A Passion for Helping Patients

Doctors at the new USC Transplant Institute work together to improve patient outcomes

Cynthia Herrington

Cynthia Herrington, M.D., says lung transplant patients come in gasping,
and “you transplant them and you give them their life back.”

By Sara Reeve

Cynthia Herrington, M.D., is passionate about the patients she is trying to help. As the founding director of the new USC Transplant Institute, she is working to integrate different organ transplant programs into a seamless administrative unit that will ultimately improve patient care.

“Transplantation is not something we do to improve someone’s lifestyle,” she says. “This is something we do because the patient is dying. All of our transplant patients are dying – that’s why they need the transplant.”

USC has a long history of organ transplantation at both USC University Hospital and Childrens Hospital Los Angeles. Currently, USC offers transplantation for heart, lung, liver, kidney and pancreas.

Herrington, who came to USC from the University of Minnesota in 2009, is associate professor of clinical cardiothoracic surgery at the Keck School of Medicine and surgical director of pediatric thoracic transplantation at Childrens Hospital Los Angeles.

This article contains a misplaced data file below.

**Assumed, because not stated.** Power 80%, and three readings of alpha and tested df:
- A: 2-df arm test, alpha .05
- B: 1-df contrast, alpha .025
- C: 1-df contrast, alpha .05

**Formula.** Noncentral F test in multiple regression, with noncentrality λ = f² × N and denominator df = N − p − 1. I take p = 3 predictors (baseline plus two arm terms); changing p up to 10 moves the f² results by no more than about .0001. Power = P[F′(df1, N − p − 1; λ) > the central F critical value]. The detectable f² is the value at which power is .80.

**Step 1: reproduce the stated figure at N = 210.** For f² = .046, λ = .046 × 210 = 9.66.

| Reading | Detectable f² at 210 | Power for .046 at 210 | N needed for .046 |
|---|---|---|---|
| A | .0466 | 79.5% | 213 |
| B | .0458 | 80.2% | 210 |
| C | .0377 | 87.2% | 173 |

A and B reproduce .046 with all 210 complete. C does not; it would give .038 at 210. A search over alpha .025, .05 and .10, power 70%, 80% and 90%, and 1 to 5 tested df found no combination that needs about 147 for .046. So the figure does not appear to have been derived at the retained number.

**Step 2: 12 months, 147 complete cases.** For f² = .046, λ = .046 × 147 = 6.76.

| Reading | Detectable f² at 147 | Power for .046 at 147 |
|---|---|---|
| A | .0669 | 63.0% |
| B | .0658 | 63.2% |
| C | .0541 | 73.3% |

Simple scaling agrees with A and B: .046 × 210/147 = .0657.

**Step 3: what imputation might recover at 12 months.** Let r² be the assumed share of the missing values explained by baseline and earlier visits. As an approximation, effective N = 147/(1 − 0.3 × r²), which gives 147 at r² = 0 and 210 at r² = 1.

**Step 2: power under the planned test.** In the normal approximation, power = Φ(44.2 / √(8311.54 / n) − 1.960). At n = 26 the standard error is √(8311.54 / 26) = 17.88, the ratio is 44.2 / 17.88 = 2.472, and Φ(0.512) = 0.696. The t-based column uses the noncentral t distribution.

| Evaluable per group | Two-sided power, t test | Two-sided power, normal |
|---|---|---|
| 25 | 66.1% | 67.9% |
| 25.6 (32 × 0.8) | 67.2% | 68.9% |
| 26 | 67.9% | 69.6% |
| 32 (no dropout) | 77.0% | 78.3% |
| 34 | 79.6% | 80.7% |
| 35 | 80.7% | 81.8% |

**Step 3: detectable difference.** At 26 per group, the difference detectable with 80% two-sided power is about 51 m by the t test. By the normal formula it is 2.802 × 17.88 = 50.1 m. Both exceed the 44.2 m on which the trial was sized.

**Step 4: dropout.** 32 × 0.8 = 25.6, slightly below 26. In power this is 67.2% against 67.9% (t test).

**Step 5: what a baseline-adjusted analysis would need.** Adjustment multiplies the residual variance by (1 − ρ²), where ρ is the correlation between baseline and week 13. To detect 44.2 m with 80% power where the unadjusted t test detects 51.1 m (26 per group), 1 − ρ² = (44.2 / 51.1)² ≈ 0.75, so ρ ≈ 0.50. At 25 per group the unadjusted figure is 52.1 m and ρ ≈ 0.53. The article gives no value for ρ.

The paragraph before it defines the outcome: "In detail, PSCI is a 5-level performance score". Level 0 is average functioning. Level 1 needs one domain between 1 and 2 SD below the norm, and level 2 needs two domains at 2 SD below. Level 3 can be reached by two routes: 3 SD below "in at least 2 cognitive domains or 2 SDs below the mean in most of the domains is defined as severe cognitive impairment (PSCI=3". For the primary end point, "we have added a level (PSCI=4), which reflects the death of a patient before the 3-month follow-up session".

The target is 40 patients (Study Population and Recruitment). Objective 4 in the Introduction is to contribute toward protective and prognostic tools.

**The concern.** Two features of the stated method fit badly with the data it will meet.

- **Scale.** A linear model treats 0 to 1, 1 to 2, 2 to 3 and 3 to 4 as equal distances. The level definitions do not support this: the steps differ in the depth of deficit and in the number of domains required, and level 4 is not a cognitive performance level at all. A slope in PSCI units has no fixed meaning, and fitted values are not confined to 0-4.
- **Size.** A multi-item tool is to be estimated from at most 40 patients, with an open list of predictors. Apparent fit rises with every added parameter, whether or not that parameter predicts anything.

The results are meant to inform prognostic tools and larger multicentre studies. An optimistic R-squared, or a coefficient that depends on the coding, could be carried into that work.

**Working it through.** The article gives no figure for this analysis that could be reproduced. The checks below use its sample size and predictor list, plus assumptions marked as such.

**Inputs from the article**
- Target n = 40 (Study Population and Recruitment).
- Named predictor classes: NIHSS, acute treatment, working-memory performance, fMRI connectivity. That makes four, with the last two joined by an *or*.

“As a thoracic surgeon, I just connected with lung transplant patients, because when you think about it, trying to breathe is a horrible way to die,” says Herrington. “These patients come in and they are gasping, and you transplant them and you give them their life back.”

RUNNING OUT OF TIME

For Robbyn Foxx, of Venice, Calif., it seemed like the end of the line. Unable to breathe, Foxx, who suffered from cystic fibrosis, knew she was dying.

“I was really running out of time,” Foxx says. “I think I had between 48 and 72 hours.”

But it was not the end for her. She came to USC University Hospital, where doctors performed a living-related lobar transplant.

Five years out from her transplant, Foxx is thankful for the lifesaving intervention. The toys in her living room are a testament to the more recent and happy change in her life. “And now we have a two-year-old,” she says. “He’s very two!”

The living-related lobar lung transplant was pioneered at USC University Hospital in 1990. In this complex surgery, two individuals each donate the lower lobe of one lung. These two lobes are then implanted into a patient, providing relatively normal lung function. Other living donor surgeries performed at USC include kidney and liver transplants. USC University Hospital and Childrens Hospital Los Angeles are the only medical centers in Southern California that perform both live donor lung and liver transplants.

At USC, administration of organ-specific programs had been run separately for years, but at a physician retreat held by Keck School Dean Carmen A. Puliafito, M.D., M.B.A., in 2009, discussions arose about the possibility of integrating the practices. With the university’s acquisition of USC University Hospital and USC Norris Cancer Hospital in April 2009, clinical leaders carefully examined how different programs could be strengthened and patient care improved.